There are few things more American than Budweiser, which is why this news from the Beer World is sure to rumple some star-spangled flags: on Wednesday, Anheuser-Busch officially became the target of a $46.4 billion unsolicited takeover by InBev of Belgium.
This deal, if sanctioned, would combine Anheuser-Busch’s Bud and Bud Light with InBev’s Stella Artois, Bass, and Beck’s, to produce the world’s largest brewer. Of course, Anheuser-Busch has been under family ownership for 148 years, and August Busch IV, the company’s present scion, said that he plans to fight the proposed acquisition, despite resistance from shareholders. The company’s stock has been fairly static in the past few years (really, since its high in 2002), and many stockholders feel that InBev’s offer of $65 a share is well worth any subsequent accusations of anti-patriotism. Obviously a capitalistic nation bows to no beer. Or does it? For some, these colors never run.
Clearly, some lapel pins have been upset as well, as a few brave politicians have decided to stand up for their beer; according to the New York Times, Gov. Matthew Blunt of Missouri declared, “[Wednesday’s] offer to purchase the company is deeply troubling to me.” Mr. Blunt’s concern likely stems not only from self-interest, but also from the fact that it seems unlikely that the Supreme Court will challenge the buyout. Seeing as antitrust infringement would be the only true grounds for breaking up the deal, there is a very good chance it will take place.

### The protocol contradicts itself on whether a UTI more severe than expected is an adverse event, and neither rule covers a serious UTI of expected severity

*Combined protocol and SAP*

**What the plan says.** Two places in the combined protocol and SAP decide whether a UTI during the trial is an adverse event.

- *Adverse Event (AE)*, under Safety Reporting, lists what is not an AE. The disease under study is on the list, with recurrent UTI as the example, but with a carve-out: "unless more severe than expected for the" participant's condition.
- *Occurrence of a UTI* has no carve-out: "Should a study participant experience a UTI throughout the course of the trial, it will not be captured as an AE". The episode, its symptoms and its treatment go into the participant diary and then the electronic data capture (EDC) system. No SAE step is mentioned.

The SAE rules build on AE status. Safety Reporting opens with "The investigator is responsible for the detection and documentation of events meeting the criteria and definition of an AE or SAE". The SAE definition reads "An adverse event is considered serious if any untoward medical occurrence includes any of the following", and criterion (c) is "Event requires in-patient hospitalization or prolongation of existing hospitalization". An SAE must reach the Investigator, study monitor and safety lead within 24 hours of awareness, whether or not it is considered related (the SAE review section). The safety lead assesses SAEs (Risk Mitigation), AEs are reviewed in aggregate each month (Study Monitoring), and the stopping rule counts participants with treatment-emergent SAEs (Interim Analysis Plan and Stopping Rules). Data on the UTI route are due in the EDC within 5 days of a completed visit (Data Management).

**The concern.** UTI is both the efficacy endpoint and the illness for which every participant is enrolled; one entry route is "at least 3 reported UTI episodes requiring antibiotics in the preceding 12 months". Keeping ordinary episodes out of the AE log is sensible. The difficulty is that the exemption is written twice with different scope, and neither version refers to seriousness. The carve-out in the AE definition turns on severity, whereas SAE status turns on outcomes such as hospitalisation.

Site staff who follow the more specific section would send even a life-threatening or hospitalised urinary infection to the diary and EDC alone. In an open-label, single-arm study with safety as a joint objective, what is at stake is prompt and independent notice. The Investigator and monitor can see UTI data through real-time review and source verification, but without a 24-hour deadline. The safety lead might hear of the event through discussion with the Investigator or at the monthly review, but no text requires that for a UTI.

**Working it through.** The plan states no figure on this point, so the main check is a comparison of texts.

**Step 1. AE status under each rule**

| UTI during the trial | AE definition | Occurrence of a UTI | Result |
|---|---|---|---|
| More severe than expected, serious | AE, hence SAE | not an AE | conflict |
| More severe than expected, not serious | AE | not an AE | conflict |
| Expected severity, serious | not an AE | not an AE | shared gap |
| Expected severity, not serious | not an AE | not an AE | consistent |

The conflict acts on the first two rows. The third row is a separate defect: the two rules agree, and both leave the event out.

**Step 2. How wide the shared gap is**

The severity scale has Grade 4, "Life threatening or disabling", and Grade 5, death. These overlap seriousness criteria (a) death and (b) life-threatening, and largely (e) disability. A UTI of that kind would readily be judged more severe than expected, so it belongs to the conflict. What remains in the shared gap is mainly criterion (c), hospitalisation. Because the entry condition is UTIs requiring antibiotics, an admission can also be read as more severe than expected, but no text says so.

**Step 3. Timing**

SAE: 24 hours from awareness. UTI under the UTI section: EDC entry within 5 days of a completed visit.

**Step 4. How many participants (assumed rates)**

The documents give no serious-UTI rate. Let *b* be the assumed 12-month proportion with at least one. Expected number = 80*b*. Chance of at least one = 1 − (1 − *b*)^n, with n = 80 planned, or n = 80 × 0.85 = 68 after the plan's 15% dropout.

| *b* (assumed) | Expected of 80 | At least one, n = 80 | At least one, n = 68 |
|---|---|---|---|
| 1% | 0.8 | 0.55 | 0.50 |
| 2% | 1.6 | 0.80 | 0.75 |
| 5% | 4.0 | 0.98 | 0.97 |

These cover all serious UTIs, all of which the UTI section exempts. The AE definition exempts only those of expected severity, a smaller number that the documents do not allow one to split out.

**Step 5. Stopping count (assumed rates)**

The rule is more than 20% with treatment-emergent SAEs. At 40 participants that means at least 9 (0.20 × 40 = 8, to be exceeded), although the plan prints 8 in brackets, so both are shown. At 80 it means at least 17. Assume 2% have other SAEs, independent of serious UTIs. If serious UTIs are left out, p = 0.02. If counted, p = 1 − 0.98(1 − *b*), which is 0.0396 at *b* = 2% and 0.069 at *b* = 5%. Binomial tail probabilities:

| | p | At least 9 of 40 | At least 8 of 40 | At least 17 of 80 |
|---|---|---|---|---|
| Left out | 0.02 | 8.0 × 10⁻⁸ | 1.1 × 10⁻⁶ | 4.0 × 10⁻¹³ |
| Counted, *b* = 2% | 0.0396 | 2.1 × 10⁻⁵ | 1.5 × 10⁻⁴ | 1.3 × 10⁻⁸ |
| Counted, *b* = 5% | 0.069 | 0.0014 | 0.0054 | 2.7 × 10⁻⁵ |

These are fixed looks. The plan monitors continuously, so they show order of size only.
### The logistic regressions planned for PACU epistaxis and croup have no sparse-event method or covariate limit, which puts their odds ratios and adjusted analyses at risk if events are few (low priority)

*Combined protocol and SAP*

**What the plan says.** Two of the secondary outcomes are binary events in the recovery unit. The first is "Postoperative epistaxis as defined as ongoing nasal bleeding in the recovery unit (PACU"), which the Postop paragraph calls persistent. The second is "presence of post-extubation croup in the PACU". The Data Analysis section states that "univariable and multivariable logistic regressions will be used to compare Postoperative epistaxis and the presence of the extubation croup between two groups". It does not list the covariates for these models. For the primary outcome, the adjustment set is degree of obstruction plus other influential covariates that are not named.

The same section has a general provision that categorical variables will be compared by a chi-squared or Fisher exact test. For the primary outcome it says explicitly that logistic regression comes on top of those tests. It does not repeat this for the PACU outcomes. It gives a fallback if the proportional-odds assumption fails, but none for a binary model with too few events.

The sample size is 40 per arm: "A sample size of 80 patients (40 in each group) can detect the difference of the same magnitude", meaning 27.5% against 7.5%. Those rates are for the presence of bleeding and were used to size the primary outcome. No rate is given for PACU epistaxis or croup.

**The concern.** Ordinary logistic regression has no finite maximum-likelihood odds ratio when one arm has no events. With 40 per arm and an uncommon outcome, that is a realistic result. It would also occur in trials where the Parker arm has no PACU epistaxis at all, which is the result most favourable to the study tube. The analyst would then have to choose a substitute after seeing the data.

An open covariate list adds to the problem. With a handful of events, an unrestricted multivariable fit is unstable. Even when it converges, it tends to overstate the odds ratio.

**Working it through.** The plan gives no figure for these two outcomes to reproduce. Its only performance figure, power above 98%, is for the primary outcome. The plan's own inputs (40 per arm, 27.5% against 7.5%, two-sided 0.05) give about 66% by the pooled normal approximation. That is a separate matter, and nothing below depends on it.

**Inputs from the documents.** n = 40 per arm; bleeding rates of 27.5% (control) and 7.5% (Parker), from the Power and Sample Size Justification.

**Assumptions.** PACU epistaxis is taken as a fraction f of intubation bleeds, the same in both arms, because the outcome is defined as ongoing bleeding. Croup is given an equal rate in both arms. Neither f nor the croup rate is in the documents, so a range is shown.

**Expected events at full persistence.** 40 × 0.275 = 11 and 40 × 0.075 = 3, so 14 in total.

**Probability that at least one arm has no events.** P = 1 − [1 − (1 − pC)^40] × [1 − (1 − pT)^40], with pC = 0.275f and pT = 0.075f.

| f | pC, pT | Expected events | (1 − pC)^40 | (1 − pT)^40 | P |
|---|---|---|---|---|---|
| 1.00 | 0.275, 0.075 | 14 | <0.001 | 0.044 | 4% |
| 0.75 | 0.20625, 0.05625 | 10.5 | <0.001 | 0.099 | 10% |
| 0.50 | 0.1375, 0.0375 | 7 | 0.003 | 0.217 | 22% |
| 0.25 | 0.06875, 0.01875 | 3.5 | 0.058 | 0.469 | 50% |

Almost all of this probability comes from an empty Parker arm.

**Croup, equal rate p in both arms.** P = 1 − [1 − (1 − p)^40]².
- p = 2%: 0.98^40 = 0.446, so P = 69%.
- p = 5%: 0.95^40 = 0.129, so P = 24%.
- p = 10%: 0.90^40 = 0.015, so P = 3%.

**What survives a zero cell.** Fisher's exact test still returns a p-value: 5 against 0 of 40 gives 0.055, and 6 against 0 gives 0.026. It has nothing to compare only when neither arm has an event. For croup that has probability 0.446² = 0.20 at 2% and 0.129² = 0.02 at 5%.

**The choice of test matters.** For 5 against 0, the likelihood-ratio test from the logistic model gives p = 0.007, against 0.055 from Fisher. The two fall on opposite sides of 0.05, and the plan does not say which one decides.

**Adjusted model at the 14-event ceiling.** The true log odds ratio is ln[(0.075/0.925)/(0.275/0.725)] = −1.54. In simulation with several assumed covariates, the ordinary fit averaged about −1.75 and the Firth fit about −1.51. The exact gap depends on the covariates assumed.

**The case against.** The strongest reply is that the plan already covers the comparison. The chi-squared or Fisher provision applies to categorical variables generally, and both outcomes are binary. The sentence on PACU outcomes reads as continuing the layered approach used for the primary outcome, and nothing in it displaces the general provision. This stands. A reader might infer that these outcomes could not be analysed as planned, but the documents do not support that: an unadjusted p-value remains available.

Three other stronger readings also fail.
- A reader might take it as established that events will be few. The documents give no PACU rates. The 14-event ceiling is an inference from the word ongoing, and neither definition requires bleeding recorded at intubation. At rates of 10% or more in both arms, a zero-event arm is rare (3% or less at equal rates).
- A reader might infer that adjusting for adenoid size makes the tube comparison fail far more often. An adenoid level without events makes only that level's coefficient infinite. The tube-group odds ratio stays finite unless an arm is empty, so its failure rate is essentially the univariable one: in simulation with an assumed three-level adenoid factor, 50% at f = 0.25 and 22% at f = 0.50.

But before you take to your pitchforks and torches, there does appear to be recourse for Anheuser-Busch. The brewer has begun initial talks with Mexico’s Grupo Modelo, hoping to acquire the 50% of the company it does not already own. Buying out Modelo would presumably make Anheuser-Busch too unwieldy for InBev, nipping the deal in the bud, so to speak.
As the economy struggles and the dollar weakens, consolidation and foreign acquisition have increased; thus, the Anheuser-Busch deal has become in many ways, symbolic. Anheuser-Busch is now the third American brewer to be wooed by foreign investors, following South African Breweries’ merging with Miller in 2002 and Molson joining with Coors in 2005. If the company is able to resist foreign purchase, it could be an emblematic victory for a vulnerable American economy.
The chief executive of InBev, Carlos Brito, hopes to keep the deal affable and maintains that the acquisition will not alter the company in any significant way, shape or form. Budweiser will not be renamed Le Bud, don’t worry. (Read Brito’s letter to August Busch IV, here.)
Many fall in line with Mr. Brito, believing that this merger would revitalize the stagnating Anheuser-Busch stock, as well as enable the company to gain access to developing (and potentially lucrative) world markets through InBev’s impressive global distribution. As InBev is the product of a 2004 merger between Brazil-based AmBev and Belgium-based InterBrew, it holds a strong presence in the soft drink market in Latin America and Europe and boasts sales in 130 countries worldwide.
Regardless of whether or not their coup is successful, InBev’s bid will set the stage for a heated battle for control of Anheuser-Busch. The company is going into self-preservation mode, with nationalism and patriotism used to spur its defense. The battle will no doubt get ugly, and aluminum egos could be crushed on foreign foreheads. So put on your beer helmet — this could get interesting.